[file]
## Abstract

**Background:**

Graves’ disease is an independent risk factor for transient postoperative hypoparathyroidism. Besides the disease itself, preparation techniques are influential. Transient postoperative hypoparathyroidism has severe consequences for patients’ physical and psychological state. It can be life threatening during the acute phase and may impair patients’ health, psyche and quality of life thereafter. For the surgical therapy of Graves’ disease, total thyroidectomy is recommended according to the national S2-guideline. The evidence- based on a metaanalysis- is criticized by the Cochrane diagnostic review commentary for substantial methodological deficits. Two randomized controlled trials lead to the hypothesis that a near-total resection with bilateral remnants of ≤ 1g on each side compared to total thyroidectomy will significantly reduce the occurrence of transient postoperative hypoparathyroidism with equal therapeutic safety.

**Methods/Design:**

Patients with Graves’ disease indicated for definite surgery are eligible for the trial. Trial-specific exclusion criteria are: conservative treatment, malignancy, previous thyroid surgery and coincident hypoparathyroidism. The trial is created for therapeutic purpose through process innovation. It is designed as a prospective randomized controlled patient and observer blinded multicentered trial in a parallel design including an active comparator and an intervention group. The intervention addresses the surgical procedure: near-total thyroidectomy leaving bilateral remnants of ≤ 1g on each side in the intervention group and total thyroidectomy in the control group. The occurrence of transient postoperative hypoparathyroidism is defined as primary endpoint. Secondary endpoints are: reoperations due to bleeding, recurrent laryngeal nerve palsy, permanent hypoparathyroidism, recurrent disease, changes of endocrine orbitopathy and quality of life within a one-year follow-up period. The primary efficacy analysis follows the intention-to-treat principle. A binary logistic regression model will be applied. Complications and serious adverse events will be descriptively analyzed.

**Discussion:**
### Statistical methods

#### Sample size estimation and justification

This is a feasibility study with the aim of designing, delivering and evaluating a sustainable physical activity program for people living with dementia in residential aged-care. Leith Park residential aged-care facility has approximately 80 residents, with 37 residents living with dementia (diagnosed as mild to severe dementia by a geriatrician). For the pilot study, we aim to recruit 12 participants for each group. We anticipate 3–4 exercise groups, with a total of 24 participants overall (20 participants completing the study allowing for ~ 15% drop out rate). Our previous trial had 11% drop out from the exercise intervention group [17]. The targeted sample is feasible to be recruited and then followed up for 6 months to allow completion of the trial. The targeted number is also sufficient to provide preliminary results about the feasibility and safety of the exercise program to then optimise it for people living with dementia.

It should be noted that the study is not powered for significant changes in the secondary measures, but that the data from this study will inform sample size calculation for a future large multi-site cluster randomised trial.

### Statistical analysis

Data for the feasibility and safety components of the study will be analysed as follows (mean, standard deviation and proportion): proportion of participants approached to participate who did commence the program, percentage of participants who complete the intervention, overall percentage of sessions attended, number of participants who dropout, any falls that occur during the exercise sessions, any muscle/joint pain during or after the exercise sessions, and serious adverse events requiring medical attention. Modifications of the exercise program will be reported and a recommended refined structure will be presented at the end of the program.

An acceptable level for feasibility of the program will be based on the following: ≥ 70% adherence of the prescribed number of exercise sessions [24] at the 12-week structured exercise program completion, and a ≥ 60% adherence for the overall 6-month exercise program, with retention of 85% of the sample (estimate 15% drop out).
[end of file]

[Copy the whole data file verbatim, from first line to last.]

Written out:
## Abstract

**Background:**

Graves’ disease is an independent risk factor for transient postoperative hypoparathyroidism. Besides the disease itself, preparation techniques are influential. Transient postoperative hypoparathyroidism has severe consequences for patients’ physical and psychological state. It can be life threatening during the acute phase and may impair patients’ health, psyche and quality of life thereafter. For the surgical therapy of Graves’ disease, total thyroidectomy is recommended according to the national S2-guideline. The evidence- based on a metaanalysis- is criticized by the Cochrane diagnostic review commentary for substantial methodological deficits. Two randomized controlled trials lead to the hypothesis that a near-total resection with bilateral remnants of ≤ 1g on each side compared to total thyroidectomy will significantly reduce the occurrence of transient postoperative hypoparathyroidism with equal therapeutic safety.

**Methods/Design:**

Patients with Graves’ disease indicated for definite surgery are eligible for the trial. Trial-specific exclusion criteria are: conservative treatment, malignancy, previous thyroid surgery and coincident hypoparathyroidism. The trial is created for therapeutic purpose through process innovation. It is designed as a prospective randomized controlled patient and observer blinded multicentered trial in a parallel design including an active comparator and an intervention group. The intervention addresses the surgical procedure: near-total thyroidectomy leaving bilateral remnants of ≤ 1g on each side in the intervention group and total thyroidectomy in the control group. The occurrence of transient postoperative hypoparathyroidism is defined as primary endpoint. Secondary endpoints are: reoperations due to bleeding, recurrent laryngeal nerve palsy, permanent hypoparathyroidism, recurrent disease, changes of endocrine orbitopathy and quality of life within a one-year follow-up period. The primary efficacy analysis follows the intention-to-treat principle. A binary logistic regression model will be applied. Complications and serious adverse events will be descriptively analyzed.

**Discussion:**
### Statistical methods

#### Sample size estimation and justification

This is a feasibility study with the aim of designing, delivering and evaluating a sustainable physical activity program for people living with dementia in residential aged-care. Leith Park residential aged-care facility has approximately 80 residents, with 37 residents living with dementia (diagnosed as mild to severe dementia by a geriatrician). For the pilot study, we aim to recruit 12 participants for each group. We anticipate 3–4 exercise groups, with a total of 24 participants overall (20 participants completing the study allowing for ~ 15% drop out rate). Our previous trial had 11% drop out from the exercise intervention group [17]. The targeted sample is feasible to be recruited and then followed up for 6 months to allow completion of the trial. The targeted number is also sufficient to provide preliminary results about the feasibility and safety of the exercise program to then optimise it for people living with dementia.

It should be noted that the study is not powered for significant changes in the secondary measures, but that the data from this study will inform sample size calculation for a future large multi-site cluster randomised trial.

### Statistical analysis

Data for the feasibility and safety components of the study will be analysed as follows (mean, standard deviation and proportion): proportion of participants approached to participate who did commence the program, percentage of participants who complete the intervention, overall percentage of sessions attended, number of participants who dropout, any falls that occur during the exercise sessions, any muscle/joint pain during or after the exercise sessions, and serious adverse events requiring medical attention. Modifications of the exercise program will be reported and a recommended refined structure will be presented at the end of the program.

An acceptable level for feasibility of the program will be based on the following: ≥ 70% adherence of the prescribed number of exercise sessions [24] at the 12-week structured exercise program completion, and a ≥ 60% adherence for the overall 6-month exercise program, with retention of 85% of the sample (estimate 15% drop out).